Basically, your body is objecting to the sexual activity of trees (early to mid-spring), grasses (late spring and early summer), and ragweed (late summer until the first frost).

Or you might be sensitive to spores, which are the reproductive particles or seeds of fungi or moulds. Spores can cause even more problems than pollen in some people, because they are smaller and can get deep into the lungs and possibly trigger asthma.

In some cases, people who are allergic to birch and alder pollen can develop oral allergy syndrome. You may have this if you've noticed allergy symptoms after you've eaten an apple, plum, nuts, celery or carrots.

This cross-reactivity is believed to be due to the antigen (allergy-causing protein) structure of the pollen grains and the carbohydrate protein covering of the foods. Cooking or peeling the skin will usually help. That's why some people have trouble eating an apple but have no problem with apple pie.

Am I born with allergies?

Treating your allergies

Over-the-counter antihistamines are the most common drugs used to treat seasonal allergies. The most popular allergy pills no longer leave you drowsy but they can leave your mouth and skin feeling dry.

Nasal sprays and eye drops - many available only by prescription - may also help.

Other treatments include:

  • Allergy shots.
  • Butterbur: this plant's extract is the only herbal remedy to have undergone widespread clinical trials and to prove as effective as antihistamines.
  • Green tea: a Japanese study found that green tea may provide some relief for seasonal allergy sufferers.

More tips are available here.  

No. You develop them after you are exposed to allergens. It usually happens during your first few years but it can happen anytime - even well into adulthood. Sometimes a child's allergy symptoms will diminish later in life, or even go away completely.

How do I know that my allergy symptoms aren't just a cold?

You can be pretty sure your hacking and sneezing are the result of an allergy if:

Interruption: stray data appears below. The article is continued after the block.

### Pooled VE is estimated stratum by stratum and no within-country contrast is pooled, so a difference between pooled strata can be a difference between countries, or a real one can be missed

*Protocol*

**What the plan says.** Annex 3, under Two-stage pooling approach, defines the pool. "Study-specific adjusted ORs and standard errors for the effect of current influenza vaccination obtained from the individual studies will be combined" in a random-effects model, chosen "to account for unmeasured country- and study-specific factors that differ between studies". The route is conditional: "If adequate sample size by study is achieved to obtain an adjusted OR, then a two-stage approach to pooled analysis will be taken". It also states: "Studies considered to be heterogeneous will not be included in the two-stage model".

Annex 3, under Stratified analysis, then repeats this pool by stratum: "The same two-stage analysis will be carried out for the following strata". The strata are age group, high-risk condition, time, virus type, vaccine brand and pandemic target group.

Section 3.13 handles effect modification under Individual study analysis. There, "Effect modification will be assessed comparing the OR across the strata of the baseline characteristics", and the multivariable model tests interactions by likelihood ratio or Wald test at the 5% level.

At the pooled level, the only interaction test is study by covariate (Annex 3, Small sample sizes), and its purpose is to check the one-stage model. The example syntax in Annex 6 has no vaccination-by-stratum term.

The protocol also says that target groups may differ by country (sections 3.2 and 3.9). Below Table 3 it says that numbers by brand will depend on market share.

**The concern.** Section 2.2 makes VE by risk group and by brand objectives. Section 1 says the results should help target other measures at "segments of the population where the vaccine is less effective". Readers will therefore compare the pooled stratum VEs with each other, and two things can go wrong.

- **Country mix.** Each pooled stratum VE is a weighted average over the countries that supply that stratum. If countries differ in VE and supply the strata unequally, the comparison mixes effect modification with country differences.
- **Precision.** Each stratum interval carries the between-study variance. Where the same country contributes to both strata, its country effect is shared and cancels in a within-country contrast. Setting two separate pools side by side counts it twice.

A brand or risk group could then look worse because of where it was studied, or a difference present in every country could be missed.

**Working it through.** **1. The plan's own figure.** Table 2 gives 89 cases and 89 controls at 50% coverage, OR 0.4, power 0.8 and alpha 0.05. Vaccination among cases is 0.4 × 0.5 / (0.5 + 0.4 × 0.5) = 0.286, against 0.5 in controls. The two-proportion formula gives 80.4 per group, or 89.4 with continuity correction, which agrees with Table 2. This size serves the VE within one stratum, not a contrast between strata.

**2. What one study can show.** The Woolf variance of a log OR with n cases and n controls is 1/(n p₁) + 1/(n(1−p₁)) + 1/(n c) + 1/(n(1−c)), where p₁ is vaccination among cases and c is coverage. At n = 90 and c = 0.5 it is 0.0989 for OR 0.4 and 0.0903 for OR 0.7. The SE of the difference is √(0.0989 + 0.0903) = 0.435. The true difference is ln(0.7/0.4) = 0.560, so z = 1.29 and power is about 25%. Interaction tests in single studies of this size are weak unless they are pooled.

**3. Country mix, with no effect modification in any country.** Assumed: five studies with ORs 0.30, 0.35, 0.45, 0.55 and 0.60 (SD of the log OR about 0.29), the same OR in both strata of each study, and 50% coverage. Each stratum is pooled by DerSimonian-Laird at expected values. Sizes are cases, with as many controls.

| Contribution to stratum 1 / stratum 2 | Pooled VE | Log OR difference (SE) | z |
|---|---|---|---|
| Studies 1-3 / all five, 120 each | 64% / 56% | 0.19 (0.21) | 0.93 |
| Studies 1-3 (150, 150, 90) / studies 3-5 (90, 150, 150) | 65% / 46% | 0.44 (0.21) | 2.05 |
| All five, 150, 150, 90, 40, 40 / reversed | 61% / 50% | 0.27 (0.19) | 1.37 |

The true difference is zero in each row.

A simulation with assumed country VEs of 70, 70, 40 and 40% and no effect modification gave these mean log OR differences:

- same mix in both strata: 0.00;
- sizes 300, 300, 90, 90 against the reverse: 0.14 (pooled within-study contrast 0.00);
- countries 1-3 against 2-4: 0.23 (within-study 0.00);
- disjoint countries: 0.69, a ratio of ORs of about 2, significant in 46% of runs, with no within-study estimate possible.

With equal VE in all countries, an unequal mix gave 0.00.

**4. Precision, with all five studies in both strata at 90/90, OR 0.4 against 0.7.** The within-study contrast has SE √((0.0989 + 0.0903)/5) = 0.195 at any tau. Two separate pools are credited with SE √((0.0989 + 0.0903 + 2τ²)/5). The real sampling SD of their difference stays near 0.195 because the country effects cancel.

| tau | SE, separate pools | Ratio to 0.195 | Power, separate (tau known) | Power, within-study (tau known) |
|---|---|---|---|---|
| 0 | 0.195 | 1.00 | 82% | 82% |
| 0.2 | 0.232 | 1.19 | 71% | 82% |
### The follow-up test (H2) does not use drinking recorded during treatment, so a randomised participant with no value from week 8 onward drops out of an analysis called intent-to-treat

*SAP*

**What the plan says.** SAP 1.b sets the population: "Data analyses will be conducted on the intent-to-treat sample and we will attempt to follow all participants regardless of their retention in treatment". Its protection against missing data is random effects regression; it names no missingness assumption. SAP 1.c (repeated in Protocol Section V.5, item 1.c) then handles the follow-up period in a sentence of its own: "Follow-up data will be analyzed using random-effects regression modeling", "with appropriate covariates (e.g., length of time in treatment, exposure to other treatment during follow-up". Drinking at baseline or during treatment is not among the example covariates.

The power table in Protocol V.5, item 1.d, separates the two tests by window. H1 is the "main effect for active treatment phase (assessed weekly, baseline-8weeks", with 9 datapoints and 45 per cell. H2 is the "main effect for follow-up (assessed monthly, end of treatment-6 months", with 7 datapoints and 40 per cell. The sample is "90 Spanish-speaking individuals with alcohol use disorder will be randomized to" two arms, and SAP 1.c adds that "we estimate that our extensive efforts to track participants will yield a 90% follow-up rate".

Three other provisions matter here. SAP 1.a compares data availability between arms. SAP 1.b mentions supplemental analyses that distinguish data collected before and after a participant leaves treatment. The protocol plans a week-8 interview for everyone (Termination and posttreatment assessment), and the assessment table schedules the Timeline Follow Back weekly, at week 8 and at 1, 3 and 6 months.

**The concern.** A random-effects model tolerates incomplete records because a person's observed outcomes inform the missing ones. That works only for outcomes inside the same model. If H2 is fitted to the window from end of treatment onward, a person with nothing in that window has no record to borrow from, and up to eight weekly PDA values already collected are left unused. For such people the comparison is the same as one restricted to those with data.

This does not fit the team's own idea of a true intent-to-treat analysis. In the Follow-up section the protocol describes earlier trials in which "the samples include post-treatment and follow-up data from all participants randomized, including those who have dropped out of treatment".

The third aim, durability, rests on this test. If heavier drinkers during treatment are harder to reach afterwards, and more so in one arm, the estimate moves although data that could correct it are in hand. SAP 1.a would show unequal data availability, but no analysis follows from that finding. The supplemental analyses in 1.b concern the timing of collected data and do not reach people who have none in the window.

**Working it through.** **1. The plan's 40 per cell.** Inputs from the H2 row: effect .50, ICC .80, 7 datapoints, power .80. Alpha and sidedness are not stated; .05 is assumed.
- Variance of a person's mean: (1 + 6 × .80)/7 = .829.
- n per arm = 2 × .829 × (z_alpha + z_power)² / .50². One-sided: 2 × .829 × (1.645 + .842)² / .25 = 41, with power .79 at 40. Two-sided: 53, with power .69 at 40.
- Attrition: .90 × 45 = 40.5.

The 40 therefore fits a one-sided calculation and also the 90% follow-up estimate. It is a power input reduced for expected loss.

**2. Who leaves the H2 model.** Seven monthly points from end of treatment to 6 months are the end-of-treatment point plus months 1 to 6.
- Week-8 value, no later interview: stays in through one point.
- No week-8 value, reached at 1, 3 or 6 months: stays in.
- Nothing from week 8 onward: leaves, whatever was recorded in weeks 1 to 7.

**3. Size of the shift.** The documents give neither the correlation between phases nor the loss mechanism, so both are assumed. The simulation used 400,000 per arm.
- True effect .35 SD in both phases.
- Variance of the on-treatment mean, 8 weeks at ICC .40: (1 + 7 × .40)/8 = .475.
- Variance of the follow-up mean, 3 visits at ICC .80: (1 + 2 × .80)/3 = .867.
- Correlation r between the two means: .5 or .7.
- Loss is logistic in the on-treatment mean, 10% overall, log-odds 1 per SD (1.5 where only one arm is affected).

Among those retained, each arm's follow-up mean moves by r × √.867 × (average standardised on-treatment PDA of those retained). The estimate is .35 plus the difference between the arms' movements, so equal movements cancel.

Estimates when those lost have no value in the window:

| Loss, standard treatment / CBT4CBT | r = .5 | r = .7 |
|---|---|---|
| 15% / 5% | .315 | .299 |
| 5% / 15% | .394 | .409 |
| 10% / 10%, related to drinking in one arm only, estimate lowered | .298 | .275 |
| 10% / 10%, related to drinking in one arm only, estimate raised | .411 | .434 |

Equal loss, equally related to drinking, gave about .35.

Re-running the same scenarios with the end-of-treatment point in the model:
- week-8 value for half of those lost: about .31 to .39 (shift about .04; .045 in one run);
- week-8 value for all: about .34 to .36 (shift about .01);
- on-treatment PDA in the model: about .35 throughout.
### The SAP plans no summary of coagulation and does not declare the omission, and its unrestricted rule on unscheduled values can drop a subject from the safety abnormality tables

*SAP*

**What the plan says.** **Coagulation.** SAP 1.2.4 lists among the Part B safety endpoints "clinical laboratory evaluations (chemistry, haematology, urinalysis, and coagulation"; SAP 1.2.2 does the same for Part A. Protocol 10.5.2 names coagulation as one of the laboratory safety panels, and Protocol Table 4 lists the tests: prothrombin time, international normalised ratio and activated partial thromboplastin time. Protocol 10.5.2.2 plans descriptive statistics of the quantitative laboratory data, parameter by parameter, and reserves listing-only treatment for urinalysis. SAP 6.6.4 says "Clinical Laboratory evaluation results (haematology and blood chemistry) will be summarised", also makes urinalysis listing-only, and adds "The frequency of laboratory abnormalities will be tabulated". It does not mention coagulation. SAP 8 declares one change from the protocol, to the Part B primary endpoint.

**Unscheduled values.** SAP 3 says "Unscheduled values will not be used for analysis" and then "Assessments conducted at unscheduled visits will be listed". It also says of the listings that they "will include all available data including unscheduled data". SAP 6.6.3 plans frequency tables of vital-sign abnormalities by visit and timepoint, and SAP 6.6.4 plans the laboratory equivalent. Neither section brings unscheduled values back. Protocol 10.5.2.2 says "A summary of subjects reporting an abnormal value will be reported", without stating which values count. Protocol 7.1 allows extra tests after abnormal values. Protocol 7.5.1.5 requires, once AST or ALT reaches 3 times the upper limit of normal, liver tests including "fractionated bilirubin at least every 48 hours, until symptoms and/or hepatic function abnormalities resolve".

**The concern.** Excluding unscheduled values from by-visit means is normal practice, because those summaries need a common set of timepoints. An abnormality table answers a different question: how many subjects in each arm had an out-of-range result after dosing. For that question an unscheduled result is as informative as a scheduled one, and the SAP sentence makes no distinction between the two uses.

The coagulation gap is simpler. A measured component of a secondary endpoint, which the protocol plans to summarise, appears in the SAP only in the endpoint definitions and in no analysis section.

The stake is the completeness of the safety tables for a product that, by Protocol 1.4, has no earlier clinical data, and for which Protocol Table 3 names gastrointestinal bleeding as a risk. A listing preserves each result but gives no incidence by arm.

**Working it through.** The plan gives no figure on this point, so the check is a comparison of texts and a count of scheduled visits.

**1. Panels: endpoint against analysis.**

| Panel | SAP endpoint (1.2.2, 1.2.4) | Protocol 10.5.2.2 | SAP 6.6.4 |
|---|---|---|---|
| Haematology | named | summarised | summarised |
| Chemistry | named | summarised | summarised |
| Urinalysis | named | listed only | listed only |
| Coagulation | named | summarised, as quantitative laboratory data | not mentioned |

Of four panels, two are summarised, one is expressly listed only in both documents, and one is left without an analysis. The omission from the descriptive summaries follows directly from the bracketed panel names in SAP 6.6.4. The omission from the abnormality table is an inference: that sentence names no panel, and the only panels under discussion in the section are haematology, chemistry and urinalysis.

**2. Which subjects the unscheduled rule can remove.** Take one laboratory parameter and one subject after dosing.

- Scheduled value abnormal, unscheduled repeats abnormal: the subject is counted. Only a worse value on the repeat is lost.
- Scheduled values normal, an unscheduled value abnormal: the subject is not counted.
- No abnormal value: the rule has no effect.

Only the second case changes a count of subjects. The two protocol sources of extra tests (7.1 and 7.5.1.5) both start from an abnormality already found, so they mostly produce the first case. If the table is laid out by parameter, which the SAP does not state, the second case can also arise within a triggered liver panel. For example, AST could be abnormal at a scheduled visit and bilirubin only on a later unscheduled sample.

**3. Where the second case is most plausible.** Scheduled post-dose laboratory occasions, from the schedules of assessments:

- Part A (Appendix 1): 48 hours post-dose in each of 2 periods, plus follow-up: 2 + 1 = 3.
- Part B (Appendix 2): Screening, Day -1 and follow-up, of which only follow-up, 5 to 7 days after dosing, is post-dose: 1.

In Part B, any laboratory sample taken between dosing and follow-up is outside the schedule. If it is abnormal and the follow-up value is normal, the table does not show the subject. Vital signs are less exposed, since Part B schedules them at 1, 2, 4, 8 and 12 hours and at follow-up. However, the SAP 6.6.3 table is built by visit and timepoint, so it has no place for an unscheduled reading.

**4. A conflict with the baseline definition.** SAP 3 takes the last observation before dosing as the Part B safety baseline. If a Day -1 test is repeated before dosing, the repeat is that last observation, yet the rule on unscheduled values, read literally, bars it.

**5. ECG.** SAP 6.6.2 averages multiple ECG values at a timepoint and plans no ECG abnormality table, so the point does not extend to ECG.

• There is no fever and no muscle ache. 
  • Mucous secretions are clear and runny. 
  • Sneezes occur in rapid, multiple sequences. 
  • Your nose, ears and throat (especially the palate or roof of the mouth) are itchy. 
  • Your symptoms last longer than the seven to 10 days a typical cold usually lasts.

If you're still not convinced, your doctor can perform skin or blood tests to confirm whether you are allergic to something.

Can allergies lead to more severe illnesses?

In some cases, severe allergic symptoms can lead to asthma. Asthma is a chronic inflammatory disease of the airways. The American Academy of Allergy Asthma and Immunology estimates that as many as 38 per cent of people with allergic rhinitis may also have asthma.

In June 2009, Statistics Canada reported that eight per cent of Canadians aged 12 or older said they had been diagnosed with asthma. That rate has been little changed since 2001.

In the population aged 12 to 19, about 11 per cent have asthma. From ages 20 to 64, women had higher asthma rates than men, while there was no significant difference between the sexes in the youngest (12 to 19) and oldest (65 or older) age groups.

Asthma rates are highest in Atlantic Canada and lowest on the Prairies and in British Columbia.

Hospitalization rates for asthma increased for children in the 1980s. By the mid-1990s, the rate had started to decrease but remained higher than the rate in the 1970s.

Asthma kills more than 500 Canadians a year and sends another 150,000 to hospital for treatment.